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EPA reaches settlement with Two Chicks and A Hammer over alleged violations

The EPA alleges that Two Chicks and A Hammer worked on three homes built before 1978 where they did not comply with the Lead Renovation, Repair, and Painting rule.

INDIANAPOLIS — The Environmental Protection Agency has reached a settlement with Indianapolis home renovators Two Chicks and A Hammer over alleged violations depicted on their HGTV show "Good Bones."

Mina Starsiak Hawk and her mother, Karen Laine, started rehabbing dilapidated Indianapolis homes 15 years ago. They became Two Chicks and A Hammer and started on television. Their beautiful home renovations can be seen all over neighborhoods on the near southeast side and on their show. 

The Environmental Protection Agency apparently watches.

The EPA alleges that, starting in 2017, Two Chicks and A Hammer worked on three homes built before 1978 where they did not comply with the Lead Renovation, Repair, and Painting (RRP) rule. Violations were allegedly depicted on episodes of "Good Bones."

"Compliance with federal lead paint laws is essential to protect children across the country and is a priority for EPA,” said EPA Region 5 Administrator Debra Shore in a news release. “With so many people watching TV shows like these for tips on remodeling their own homes, it's extremely important for these shows to demonstrate lead-safe work practices."

The EPA did not specify the alleged violations, but announced a settlement that includes Two Chicks and A Hammer paying a $40,000 fine and Starsiak Hawk starring in a video about renovations involving lead-based paint. 

She responded to the settlement with a statement:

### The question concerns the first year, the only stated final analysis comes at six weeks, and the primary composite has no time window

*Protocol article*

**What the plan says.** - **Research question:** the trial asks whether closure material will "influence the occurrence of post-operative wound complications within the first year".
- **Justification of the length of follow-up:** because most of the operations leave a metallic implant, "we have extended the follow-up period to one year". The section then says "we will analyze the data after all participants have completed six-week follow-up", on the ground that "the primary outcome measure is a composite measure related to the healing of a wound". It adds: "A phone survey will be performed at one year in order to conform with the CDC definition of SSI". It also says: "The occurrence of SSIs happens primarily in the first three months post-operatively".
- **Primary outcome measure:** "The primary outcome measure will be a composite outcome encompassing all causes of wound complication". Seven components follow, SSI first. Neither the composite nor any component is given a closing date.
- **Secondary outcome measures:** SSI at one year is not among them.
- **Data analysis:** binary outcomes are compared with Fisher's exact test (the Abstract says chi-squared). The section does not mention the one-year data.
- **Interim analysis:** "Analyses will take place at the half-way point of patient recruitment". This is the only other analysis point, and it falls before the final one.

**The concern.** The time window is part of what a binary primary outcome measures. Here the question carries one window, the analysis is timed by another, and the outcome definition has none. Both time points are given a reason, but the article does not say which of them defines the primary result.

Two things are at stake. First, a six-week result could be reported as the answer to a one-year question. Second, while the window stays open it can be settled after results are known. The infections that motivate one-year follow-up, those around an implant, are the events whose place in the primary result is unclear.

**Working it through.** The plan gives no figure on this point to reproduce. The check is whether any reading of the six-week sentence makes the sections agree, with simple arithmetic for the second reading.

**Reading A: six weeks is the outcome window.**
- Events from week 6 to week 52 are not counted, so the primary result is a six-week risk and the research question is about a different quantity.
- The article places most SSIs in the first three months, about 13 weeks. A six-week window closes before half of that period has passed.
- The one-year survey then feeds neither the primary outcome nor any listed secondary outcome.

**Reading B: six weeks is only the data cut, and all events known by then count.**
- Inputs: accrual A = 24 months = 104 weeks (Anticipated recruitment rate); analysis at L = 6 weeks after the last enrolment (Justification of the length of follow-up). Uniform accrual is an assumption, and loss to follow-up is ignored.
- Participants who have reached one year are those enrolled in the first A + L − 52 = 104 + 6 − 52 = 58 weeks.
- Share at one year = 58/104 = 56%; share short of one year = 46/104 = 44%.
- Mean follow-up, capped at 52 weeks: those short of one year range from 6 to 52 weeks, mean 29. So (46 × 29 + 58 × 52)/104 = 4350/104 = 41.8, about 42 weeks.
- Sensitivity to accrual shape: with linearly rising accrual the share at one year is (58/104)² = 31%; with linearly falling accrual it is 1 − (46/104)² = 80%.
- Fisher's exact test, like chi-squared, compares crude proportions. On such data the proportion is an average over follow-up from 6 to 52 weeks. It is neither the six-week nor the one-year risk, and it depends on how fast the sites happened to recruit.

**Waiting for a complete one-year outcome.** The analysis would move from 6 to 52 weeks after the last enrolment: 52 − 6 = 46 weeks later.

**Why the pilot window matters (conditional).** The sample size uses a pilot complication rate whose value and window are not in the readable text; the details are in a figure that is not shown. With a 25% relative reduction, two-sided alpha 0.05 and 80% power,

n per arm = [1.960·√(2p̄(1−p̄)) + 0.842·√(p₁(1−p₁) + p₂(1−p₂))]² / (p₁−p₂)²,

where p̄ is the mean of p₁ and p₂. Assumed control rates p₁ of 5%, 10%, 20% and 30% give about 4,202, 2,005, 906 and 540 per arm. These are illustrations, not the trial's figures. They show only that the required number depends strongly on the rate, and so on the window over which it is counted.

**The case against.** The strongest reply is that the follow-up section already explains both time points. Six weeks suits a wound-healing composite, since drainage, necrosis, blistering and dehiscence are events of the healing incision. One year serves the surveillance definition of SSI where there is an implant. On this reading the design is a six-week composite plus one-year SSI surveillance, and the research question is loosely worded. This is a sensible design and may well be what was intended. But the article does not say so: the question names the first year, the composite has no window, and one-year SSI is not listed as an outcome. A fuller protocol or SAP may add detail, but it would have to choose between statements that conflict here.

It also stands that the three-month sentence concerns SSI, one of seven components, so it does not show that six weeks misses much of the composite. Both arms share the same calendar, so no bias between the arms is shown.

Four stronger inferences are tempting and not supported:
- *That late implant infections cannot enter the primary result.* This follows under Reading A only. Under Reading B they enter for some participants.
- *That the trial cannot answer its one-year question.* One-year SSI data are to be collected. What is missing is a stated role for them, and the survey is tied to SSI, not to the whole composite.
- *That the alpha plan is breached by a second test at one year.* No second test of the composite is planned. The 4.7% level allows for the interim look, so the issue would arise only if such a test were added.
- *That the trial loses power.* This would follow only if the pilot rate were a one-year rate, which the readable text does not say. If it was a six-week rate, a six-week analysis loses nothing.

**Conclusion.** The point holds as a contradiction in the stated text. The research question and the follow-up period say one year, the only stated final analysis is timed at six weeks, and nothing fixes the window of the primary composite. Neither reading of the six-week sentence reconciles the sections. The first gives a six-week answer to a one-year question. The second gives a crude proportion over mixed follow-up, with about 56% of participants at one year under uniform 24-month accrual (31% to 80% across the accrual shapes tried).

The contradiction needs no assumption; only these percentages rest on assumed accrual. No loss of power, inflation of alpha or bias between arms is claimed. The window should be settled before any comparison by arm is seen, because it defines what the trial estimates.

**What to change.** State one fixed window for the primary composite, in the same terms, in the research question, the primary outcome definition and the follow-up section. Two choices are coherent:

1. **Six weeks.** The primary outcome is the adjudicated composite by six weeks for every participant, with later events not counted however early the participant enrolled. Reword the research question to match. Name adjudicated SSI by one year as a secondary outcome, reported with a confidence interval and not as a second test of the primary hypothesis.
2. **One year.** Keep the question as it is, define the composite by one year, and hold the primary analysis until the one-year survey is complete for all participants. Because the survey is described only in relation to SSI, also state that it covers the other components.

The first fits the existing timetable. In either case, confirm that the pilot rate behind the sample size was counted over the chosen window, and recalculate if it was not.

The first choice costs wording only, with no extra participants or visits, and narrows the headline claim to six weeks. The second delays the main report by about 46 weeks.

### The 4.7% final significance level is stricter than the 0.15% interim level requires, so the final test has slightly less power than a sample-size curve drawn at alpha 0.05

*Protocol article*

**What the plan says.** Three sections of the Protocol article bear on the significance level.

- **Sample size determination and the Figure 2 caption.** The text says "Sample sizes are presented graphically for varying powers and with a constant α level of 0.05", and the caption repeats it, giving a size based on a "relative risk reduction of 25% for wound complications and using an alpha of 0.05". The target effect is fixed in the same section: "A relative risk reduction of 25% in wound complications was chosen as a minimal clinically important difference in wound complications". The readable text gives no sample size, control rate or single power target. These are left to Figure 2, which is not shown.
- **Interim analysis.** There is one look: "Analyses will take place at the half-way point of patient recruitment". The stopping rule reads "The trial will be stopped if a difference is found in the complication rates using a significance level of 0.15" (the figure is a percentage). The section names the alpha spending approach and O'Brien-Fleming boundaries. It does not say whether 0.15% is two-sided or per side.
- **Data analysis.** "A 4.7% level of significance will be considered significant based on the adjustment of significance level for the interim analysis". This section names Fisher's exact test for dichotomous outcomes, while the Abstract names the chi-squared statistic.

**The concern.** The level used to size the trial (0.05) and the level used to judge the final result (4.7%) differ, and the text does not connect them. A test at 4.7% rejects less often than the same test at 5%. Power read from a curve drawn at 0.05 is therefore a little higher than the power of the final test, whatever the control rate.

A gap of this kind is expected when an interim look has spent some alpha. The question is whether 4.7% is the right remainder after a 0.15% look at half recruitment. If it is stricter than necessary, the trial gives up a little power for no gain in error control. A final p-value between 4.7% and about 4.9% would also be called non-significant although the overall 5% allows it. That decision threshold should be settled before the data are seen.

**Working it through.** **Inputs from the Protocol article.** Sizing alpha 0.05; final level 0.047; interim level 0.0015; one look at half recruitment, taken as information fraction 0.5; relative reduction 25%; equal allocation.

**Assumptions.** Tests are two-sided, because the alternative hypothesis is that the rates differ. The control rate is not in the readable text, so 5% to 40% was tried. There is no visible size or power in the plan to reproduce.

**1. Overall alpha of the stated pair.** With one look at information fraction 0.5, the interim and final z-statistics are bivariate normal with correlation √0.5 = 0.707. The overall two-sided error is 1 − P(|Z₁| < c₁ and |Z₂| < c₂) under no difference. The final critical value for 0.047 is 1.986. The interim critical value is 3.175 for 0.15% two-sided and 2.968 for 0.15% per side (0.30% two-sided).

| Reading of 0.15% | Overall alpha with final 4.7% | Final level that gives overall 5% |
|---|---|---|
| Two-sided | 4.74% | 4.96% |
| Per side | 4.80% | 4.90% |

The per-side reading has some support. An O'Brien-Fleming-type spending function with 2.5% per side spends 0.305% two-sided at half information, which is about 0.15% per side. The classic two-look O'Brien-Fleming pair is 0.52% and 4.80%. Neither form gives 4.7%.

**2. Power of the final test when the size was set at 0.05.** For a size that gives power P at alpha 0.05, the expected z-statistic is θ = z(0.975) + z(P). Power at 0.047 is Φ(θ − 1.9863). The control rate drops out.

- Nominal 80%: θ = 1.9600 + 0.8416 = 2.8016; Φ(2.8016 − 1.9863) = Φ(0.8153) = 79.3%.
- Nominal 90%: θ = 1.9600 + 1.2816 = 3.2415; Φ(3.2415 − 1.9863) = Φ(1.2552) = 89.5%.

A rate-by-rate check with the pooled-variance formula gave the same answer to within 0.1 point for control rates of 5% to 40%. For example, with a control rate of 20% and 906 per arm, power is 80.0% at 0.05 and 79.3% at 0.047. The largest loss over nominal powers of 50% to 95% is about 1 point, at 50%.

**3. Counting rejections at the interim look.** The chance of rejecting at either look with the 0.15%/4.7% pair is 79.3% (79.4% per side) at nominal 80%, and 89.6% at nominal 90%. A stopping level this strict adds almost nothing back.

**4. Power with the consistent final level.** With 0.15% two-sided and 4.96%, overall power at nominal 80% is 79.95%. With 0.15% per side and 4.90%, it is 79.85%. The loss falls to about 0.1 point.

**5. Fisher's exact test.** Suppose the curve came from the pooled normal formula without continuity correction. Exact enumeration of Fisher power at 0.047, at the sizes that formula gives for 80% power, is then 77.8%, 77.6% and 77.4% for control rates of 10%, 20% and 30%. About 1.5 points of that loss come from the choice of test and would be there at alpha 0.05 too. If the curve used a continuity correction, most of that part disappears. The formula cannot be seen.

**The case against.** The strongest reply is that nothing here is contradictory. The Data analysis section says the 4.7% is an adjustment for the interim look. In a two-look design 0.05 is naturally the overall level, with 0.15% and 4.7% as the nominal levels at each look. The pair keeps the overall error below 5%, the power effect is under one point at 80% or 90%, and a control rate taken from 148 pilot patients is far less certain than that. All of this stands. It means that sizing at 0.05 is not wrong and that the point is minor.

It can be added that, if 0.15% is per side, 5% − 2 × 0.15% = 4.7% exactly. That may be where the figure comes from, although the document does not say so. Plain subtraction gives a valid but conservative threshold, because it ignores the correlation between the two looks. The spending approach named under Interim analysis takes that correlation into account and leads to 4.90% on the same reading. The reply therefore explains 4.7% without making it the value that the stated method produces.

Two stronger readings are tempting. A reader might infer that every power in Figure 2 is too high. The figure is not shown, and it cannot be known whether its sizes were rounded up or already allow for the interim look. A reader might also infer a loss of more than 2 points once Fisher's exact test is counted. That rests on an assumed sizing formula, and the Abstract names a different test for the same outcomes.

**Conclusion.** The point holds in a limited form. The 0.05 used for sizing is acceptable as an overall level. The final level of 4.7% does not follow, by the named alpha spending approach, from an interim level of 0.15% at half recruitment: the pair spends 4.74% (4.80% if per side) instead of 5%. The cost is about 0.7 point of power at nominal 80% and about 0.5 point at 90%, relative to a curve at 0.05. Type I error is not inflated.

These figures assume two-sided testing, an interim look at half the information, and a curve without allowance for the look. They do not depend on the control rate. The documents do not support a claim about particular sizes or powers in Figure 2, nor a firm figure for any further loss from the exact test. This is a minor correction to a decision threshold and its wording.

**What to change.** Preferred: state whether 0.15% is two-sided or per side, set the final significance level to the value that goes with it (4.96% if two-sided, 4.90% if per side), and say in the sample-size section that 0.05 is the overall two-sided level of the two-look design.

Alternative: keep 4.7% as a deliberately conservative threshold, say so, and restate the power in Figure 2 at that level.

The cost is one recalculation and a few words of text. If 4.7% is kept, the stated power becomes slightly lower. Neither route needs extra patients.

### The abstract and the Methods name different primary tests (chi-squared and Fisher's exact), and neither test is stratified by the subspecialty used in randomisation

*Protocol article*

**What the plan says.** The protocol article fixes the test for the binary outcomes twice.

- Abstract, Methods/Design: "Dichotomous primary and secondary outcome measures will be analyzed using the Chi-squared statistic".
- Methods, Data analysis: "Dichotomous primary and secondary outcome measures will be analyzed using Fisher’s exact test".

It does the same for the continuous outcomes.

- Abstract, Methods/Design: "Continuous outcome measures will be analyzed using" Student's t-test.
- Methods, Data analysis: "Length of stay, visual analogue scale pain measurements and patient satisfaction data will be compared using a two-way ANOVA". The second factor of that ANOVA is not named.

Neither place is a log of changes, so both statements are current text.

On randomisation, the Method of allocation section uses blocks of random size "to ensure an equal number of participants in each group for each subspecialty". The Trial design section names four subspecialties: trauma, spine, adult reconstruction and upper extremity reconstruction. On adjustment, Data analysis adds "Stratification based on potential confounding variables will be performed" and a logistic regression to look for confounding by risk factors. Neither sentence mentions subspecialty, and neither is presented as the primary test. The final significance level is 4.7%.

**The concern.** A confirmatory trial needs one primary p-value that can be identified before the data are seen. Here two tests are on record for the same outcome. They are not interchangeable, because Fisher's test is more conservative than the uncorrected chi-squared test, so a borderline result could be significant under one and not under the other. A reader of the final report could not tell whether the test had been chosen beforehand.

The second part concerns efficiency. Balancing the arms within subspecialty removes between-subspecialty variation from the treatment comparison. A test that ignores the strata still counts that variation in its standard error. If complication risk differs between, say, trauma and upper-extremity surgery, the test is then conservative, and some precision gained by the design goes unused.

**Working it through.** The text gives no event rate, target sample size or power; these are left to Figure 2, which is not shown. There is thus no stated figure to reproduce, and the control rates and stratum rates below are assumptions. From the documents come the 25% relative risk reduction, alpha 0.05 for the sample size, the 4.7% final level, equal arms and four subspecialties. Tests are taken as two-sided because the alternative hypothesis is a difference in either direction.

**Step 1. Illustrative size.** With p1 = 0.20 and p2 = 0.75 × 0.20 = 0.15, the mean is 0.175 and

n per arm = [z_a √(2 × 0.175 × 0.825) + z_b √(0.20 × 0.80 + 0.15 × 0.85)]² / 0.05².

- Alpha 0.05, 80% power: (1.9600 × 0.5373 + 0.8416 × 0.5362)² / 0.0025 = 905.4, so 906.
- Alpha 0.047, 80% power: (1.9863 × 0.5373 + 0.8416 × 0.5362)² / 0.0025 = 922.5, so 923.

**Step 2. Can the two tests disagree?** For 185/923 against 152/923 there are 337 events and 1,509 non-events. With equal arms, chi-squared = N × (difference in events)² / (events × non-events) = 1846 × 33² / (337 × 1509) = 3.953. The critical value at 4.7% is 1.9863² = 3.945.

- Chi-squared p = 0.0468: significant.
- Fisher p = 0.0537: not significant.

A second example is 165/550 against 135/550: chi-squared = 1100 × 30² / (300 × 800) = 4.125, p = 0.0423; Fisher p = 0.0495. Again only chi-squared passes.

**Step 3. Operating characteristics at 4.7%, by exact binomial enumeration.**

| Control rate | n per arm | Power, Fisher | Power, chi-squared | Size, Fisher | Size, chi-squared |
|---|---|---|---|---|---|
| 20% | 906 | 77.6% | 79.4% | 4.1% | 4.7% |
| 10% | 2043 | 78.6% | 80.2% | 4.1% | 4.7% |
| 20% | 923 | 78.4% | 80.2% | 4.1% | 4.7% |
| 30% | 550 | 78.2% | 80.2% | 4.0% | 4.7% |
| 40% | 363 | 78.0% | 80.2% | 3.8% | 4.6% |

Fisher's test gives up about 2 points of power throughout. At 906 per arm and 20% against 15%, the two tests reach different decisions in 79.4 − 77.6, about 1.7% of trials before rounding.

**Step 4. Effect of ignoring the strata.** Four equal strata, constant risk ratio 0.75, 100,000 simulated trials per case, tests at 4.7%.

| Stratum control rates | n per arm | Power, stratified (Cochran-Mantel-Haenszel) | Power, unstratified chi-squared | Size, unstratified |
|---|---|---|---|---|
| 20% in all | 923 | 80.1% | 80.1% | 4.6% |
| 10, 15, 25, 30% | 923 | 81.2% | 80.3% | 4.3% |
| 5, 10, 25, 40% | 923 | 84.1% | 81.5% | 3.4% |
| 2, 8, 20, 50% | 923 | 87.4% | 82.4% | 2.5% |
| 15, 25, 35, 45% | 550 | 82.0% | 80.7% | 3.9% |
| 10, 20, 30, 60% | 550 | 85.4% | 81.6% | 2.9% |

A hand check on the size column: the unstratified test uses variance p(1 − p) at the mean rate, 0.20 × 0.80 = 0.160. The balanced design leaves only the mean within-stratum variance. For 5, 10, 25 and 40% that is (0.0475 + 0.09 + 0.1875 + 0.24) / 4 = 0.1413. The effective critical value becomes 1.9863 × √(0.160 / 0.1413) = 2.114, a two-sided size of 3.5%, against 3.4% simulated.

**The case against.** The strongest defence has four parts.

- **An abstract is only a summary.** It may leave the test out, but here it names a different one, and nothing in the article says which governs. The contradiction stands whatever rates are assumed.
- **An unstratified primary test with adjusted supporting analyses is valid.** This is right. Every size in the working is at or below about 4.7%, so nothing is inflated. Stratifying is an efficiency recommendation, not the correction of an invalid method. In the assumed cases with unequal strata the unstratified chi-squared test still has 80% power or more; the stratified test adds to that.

“Like anything else with TV or social media, people only see the highlight reel. Two Chicks and A Hammer has no control over the editing process for the show and what is portrayed to the public. We have always taken all precautions when dealing with hazardous materials when demolishing structures. That part of the process isn't 'interesting' enough to make the TV cut. Each episode shows 42 minutes of a six-month process. We value our buyers’ safety and recognize the importance of the EPA and the importance of builders following safe building practices.” 

RELATED: HGTV renews Indianapolis mother-daughter duo for 2nd season

As part of the settlement, Two Chicks and A Hammer will post another video on their social media platforms about protecting children from lead exposure. 

EPA has designated the reduction of childhood lead exposures as a high priority. The agency says the settlement supports the agency’s continuing commitment to implement the Federal Action Plan to Reduce Childhood Lead Exposures and Associated Health Impacts

EPA has settled several other RRP enforcement cases with programs that air on HGTV/Discovery, the same network that airs "Good Bones," including "Fixer Upper," "Texas Flip N Move," "Rehab Addict" and "Bargain Mansions."

Lead can cause irreversible and life-long health effects, including decreasing IQ, focus, and academic achievement in children. While lead is dangerous to all children, not all children are equally exposed to lead, nor do they suffer the same consequences of exposure. The harmful impacts of lead disproportionately impact environmentally overburdened, low-income families and their communities. 

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